How Does a Celebrity Get a Star on the Walk of Fame?
For those who don’t live in Hollywood, there are a couple landmarks that are immediately identifiable: the Hollywood sign and Hollywood Boulevard, with its star-shaped parade of famous names known as the Walk of Fame. First constructed in 1958, the Walk is run through the Hollywood Chamber of Commerce, and the process of getting a star on it is actually more complicated than you might think.
To start, a celebrity must be nominated, and an application must be sent to the selection committee, which is made of one chairman and five committee members each of whom represents a different area of the industry. According to Ana Martinez, producer and vice president of media relations at the Walk of Fame, these departments are TV, Recording, Motion Pictures, Live Performance, and Radio. Each application is good for two attempts; if they still don’t get in, Martinez says they “can reapply over and over again.”
The criteria for selection are: Who is popular? Whose star will be the big tourist draw? Celebrities must also have been in the industry for five years or more (which Martinez termed “longevity”). Other considerations: Charitable contributions and awards (so it is an honor just to be nominated!).
The fee is around $30,000 for what is called a “star sponsorship,” which covers the physical marker itself, a replica plaque to take home, and the ceremony’s various bells and whistles: security (personnel and barricades), publicity, photography, staging, recording. Although the celebrities could probably pay (a drop of water in a vast ocean, as they say), their stars are “sponsored” by studios, fan clubs, record labels, or other outside parties with a stake in that celebrity doing well. (These are also the people who nominate a celebrity for a star in the first place.)
The most prominent spots are at the W Hotel, Roosevelt Hotel, and Hollywood and Highland, according to Martinez. “Those, to me, are good for bigger stars as they have more space," she says. "Every spot is good and I try to tie the person’s bio to that location. Near family members, locations that they may have worked with or with their favorite star. Celebrities are fans too.”
Jane Lynch is the most recent celebrity to get a star in a ceremony held on September 4. Currently, there are 2505 celebrities with markers on the Walk (the 2500th star was Jennifer Lopez). Next year’s class is Orlando Bloom, Ray Dolby, Sally Field, Jack Harris, Jessica Lange, Matthew McConaughey, Liam Neeson, Paul Mazursky and Tom Sherak, Dabney Coleman, Kaley Cuoco, Claire Danes, Giancarlo Esposito, Deidre Hall, Cheryl Hines, Don Mischer, Tavis Smiley, Katy Perry, Holland-Dozier-Holland, Rick Springfield and—posthumously—Phil Hartman and Tupac Shakur.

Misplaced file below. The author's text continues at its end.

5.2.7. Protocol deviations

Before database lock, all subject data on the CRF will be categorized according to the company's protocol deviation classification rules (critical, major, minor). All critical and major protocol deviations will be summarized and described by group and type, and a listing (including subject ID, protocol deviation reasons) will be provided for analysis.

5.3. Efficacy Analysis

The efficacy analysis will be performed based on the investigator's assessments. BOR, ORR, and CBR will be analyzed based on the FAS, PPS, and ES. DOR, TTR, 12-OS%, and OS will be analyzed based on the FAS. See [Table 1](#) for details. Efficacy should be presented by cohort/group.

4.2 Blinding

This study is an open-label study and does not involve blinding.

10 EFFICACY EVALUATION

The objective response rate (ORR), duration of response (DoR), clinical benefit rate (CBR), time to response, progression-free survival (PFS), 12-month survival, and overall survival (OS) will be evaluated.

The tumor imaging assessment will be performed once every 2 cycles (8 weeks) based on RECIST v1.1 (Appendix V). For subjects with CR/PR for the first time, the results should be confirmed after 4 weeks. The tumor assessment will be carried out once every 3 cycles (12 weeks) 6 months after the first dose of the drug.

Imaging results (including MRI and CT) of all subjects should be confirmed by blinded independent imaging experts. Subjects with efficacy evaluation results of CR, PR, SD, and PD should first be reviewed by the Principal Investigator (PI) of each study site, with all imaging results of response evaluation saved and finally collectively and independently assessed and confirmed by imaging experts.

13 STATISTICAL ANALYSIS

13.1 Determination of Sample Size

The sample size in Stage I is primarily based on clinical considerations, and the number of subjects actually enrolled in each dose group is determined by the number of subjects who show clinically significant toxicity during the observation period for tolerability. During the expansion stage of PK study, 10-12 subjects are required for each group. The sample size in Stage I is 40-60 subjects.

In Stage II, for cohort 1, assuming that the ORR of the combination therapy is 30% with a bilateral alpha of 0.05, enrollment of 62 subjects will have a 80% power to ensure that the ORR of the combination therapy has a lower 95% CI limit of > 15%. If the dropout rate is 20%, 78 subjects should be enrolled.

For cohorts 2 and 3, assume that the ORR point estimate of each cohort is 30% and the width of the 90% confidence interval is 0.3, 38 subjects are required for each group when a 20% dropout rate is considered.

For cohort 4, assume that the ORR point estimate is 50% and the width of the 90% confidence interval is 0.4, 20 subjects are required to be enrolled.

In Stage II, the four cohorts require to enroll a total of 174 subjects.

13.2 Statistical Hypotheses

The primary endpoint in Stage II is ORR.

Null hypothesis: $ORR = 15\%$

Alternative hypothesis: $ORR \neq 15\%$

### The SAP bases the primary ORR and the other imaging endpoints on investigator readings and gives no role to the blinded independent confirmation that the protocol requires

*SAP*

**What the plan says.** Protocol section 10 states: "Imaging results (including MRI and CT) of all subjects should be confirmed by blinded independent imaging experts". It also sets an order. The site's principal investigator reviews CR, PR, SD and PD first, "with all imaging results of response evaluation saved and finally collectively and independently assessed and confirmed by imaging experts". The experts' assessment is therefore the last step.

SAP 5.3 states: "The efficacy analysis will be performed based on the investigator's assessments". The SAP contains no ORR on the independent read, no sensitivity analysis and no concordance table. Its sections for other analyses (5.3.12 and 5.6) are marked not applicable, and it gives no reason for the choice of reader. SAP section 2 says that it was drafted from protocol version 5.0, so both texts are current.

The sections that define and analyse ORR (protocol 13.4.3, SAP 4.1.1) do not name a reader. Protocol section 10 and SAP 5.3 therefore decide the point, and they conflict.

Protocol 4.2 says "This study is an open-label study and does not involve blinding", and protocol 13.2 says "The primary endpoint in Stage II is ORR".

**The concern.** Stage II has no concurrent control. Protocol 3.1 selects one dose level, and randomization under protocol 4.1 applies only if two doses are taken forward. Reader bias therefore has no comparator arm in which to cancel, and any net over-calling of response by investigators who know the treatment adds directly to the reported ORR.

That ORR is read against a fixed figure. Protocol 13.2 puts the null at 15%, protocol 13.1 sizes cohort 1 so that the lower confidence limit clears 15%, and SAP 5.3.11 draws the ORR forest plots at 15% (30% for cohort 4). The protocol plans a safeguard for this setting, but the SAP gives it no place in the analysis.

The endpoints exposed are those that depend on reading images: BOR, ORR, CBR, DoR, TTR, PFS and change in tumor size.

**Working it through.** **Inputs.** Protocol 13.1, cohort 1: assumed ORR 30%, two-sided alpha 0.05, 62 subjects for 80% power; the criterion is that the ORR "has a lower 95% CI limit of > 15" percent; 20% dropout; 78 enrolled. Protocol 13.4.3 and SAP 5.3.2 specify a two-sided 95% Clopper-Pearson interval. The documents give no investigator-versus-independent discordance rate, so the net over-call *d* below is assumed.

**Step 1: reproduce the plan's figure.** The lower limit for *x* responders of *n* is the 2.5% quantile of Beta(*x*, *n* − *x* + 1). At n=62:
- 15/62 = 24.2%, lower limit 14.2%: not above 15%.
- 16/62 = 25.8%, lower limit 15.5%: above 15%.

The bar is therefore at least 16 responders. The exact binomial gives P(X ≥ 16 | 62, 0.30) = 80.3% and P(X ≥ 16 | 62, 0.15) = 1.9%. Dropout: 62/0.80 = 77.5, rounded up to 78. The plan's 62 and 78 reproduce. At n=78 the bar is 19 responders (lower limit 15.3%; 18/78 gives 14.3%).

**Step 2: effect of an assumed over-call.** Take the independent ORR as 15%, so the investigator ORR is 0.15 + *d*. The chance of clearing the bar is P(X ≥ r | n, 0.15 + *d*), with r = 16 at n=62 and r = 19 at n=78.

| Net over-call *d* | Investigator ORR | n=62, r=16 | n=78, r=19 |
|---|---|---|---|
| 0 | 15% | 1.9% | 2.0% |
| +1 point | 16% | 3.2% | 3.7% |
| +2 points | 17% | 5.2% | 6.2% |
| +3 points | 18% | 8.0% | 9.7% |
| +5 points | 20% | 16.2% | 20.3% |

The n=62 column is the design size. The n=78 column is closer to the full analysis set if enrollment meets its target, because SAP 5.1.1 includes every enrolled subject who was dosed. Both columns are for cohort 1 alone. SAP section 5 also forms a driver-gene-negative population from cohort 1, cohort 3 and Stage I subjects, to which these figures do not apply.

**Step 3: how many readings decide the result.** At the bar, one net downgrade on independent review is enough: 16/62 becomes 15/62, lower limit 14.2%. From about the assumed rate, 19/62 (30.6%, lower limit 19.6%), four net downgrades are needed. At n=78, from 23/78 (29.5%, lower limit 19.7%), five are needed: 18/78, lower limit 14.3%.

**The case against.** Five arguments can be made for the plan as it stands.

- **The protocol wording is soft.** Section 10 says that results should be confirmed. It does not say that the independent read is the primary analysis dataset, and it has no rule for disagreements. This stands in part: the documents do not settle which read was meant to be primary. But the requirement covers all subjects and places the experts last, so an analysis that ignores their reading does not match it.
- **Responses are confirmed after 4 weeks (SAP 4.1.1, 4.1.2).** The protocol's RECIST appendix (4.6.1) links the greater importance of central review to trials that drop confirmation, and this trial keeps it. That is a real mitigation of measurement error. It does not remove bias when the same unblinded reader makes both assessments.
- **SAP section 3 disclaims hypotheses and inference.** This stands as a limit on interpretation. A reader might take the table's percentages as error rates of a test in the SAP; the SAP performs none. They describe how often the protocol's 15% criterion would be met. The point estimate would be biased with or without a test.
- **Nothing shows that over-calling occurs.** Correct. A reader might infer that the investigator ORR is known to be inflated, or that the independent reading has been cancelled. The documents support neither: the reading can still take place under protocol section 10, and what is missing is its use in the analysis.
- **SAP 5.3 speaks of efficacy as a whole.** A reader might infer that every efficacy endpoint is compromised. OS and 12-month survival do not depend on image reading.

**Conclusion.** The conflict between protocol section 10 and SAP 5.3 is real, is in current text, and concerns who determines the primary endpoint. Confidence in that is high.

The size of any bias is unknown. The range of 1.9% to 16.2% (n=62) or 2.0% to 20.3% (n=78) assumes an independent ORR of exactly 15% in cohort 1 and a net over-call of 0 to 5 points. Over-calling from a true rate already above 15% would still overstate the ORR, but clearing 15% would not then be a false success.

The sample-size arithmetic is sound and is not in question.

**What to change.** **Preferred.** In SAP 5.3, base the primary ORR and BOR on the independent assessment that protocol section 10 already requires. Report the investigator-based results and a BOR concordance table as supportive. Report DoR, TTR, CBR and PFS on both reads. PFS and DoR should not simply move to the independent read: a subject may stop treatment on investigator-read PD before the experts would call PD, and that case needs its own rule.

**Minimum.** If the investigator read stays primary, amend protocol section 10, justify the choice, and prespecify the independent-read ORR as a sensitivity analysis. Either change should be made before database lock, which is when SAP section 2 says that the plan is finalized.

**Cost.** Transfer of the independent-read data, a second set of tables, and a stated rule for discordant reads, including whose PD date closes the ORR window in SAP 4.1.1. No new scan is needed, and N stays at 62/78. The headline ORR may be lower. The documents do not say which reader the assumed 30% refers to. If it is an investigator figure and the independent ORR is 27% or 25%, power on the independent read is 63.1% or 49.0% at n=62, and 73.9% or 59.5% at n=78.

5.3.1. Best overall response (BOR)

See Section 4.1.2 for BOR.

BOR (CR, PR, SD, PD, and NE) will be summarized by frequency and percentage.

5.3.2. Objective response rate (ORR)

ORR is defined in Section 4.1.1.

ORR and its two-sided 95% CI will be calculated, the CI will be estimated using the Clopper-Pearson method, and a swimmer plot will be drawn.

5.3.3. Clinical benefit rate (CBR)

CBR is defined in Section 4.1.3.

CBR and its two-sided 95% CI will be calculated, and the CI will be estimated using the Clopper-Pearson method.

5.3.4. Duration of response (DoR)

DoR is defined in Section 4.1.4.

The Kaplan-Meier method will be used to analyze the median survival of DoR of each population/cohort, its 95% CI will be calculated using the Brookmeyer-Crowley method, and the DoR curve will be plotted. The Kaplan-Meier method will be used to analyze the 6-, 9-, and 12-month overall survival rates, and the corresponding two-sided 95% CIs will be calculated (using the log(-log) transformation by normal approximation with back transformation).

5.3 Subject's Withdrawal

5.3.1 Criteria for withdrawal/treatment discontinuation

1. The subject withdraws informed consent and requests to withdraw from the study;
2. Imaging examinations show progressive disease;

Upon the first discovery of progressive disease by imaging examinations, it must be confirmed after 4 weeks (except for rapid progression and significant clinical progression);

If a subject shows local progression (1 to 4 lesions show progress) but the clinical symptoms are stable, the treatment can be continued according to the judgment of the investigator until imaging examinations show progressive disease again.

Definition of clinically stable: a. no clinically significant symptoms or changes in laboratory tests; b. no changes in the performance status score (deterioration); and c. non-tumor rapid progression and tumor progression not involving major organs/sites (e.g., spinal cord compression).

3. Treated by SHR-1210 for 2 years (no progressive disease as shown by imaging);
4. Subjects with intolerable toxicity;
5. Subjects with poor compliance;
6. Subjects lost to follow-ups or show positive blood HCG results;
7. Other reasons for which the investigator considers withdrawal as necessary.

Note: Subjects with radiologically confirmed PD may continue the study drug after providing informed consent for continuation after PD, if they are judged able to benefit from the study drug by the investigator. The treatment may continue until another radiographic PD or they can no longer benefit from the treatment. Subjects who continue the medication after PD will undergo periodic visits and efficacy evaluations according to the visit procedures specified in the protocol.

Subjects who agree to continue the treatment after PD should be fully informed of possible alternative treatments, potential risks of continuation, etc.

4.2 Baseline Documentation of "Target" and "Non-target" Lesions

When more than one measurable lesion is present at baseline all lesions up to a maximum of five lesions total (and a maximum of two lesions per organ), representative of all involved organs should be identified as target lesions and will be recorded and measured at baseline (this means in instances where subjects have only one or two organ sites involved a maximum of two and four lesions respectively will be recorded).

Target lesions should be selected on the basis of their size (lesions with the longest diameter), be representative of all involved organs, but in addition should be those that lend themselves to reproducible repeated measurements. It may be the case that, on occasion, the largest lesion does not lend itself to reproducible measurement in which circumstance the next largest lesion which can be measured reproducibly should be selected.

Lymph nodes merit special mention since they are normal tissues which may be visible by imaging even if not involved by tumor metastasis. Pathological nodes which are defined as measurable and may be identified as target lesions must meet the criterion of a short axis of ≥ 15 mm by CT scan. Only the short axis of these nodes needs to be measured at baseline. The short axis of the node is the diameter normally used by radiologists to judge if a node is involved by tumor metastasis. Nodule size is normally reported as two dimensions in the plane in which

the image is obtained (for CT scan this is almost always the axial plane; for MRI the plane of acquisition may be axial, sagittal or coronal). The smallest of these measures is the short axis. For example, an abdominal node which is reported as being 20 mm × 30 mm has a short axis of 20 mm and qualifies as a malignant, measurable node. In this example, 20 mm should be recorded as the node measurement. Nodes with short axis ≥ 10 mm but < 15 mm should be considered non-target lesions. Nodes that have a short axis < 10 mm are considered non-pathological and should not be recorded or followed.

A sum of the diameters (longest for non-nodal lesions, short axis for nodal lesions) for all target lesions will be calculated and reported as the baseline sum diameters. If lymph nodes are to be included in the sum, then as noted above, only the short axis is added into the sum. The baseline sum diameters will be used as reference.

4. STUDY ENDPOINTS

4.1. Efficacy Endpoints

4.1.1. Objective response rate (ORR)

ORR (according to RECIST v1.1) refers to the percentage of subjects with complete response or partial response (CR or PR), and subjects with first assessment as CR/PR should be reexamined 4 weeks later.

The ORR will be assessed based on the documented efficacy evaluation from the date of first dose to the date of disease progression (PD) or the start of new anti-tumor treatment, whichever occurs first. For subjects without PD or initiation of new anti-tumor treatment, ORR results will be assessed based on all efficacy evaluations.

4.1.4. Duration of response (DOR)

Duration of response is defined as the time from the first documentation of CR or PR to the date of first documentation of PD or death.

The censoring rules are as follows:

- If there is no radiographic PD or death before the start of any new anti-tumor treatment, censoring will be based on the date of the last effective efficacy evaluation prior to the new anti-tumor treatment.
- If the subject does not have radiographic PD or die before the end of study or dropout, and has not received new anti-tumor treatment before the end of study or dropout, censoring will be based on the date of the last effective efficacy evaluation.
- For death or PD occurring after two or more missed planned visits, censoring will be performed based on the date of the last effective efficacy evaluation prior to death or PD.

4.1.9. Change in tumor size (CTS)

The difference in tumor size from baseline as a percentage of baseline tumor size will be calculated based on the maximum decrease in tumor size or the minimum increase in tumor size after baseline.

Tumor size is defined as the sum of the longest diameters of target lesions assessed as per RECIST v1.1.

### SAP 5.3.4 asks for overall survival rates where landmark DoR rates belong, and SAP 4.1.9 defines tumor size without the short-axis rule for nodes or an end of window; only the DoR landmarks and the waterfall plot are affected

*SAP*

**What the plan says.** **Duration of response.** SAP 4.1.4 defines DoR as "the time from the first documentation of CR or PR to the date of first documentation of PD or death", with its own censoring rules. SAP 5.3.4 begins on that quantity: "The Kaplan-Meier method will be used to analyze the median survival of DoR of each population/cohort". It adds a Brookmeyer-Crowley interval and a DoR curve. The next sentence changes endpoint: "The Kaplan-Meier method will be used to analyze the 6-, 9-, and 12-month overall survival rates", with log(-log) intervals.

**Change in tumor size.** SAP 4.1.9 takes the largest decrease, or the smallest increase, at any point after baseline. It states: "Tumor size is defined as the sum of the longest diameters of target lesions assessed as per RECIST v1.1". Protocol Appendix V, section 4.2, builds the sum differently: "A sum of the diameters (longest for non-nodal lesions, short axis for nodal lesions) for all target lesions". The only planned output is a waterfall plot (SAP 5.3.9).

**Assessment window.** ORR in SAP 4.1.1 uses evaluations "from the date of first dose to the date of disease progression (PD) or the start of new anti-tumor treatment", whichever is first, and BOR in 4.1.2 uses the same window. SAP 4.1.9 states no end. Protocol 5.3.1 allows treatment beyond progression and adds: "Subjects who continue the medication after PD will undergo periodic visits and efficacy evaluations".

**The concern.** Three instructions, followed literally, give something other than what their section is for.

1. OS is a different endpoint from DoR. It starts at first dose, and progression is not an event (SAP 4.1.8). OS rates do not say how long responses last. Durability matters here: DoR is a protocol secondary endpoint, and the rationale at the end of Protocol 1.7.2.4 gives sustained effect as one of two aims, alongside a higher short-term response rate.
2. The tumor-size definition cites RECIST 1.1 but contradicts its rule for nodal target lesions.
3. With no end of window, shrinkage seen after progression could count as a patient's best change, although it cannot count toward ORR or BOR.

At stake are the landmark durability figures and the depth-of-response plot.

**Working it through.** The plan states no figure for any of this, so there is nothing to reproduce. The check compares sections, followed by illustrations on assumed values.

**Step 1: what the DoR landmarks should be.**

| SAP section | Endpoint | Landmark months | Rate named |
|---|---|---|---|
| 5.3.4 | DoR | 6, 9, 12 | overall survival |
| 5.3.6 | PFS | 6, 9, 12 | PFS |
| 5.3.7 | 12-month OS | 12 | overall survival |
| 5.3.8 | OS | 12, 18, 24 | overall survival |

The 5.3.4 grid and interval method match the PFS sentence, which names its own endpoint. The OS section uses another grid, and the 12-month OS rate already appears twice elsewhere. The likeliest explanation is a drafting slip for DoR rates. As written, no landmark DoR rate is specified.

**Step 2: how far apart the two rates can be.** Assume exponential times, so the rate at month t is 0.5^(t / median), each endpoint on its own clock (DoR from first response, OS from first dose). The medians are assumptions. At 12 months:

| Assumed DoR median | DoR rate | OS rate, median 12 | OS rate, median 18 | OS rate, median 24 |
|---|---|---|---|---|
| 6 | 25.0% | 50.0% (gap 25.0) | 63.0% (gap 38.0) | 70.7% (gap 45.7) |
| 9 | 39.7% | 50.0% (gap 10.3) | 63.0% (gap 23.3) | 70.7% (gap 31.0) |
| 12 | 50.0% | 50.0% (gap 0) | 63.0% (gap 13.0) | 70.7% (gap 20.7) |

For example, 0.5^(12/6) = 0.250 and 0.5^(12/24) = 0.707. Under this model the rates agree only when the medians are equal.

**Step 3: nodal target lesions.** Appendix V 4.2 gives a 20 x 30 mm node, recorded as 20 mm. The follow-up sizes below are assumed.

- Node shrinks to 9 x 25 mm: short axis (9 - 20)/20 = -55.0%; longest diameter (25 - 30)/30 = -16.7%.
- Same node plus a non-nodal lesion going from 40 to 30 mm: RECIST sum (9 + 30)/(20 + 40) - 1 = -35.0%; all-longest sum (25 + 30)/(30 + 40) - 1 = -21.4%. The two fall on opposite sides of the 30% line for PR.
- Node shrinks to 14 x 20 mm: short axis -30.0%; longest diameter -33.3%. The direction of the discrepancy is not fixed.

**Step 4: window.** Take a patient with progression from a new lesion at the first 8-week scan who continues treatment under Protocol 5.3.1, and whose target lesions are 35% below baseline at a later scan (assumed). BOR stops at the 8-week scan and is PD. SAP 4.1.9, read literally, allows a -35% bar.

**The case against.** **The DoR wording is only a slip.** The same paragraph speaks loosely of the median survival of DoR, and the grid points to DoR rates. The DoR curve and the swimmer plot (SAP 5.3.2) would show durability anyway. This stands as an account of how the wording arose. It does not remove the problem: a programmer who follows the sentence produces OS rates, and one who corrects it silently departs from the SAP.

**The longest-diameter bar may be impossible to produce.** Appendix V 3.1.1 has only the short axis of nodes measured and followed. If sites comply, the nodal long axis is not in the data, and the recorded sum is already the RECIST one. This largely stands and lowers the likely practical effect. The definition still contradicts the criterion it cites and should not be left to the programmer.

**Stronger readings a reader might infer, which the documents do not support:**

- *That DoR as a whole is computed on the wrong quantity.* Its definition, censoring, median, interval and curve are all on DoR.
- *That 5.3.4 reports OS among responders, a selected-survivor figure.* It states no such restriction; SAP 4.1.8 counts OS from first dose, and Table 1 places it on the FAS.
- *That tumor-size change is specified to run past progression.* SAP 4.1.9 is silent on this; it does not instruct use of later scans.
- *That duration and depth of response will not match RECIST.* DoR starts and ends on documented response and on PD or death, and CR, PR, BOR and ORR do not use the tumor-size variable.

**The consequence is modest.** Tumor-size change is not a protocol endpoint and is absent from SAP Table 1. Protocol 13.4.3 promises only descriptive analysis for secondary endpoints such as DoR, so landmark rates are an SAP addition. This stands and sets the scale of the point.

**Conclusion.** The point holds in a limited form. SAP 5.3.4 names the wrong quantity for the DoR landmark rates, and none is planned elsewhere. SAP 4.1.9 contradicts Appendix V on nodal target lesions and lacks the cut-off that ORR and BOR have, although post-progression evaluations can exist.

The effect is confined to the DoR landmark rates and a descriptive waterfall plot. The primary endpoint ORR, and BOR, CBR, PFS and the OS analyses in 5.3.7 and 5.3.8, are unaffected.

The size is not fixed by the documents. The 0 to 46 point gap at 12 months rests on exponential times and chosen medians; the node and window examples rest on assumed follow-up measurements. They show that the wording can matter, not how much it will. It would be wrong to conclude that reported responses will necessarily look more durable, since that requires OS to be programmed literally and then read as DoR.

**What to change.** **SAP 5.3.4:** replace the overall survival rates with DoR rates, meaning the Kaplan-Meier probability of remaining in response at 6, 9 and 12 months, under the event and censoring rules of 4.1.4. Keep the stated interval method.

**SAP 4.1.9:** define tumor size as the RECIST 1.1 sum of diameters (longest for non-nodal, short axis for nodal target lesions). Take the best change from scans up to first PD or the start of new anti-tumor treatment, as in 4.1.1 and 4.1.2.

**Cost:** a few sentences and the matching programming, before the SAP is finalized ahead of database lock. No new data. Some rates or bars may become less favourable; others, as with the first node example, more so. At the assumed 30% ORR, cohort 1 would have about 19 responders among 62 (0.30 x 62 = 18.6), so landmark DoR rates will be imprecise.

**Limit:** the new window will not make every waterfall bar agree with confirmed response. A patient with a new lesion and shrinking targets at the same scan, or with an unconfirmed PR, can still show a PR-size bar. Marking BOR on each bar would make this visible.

However, Martinez says that doesn't necessarily mean that everyone on that list will enjoy ceremonies next year. Apparently you have five years to arrange for a ceremony, or the offer expires. (Denzel Washington was selected and approved at some point, Martinez said, but never set a date.) And there have been major missteps that have delayed some stars' proper place in the line of their peers over the years. There’s the old tale of how Charlie Chaplin didn’t get a star until 1972, mostly because during the Red Scare he refused to testify before Senator Joseph McCarthy. (Chaplin’s son sued the Chamber for $400,000 in damages for excluding his dad, but lost.)
But if you ask why Clint Eastwood, George Clooney and Julia Roberts aren't there (the three most often-cited "why the heck aren't they on there?" stars), it's because they turned it down. In Eastwood’s case, there has been a space reserved for him for years. "I will try a little longer" to get Eastwood, Martinez says, "but may have to move on to someone else. I have my eyes set on someone as we speak.”
The chamber’s office is located on the Walk of Fame. Half of the $30,000 star sponsorship goes toward the ceremony and the other half goes to the Hollywood Historic Trust, which keeps up with restoration efforts. After all, if there’s one sin in Hollywood, it’s aging. And after being stepped on for years, the Walk's cracks are beginning to show. Martinez adds, “She is 52 and in need of a facelift, and these ceremonies help with those bills."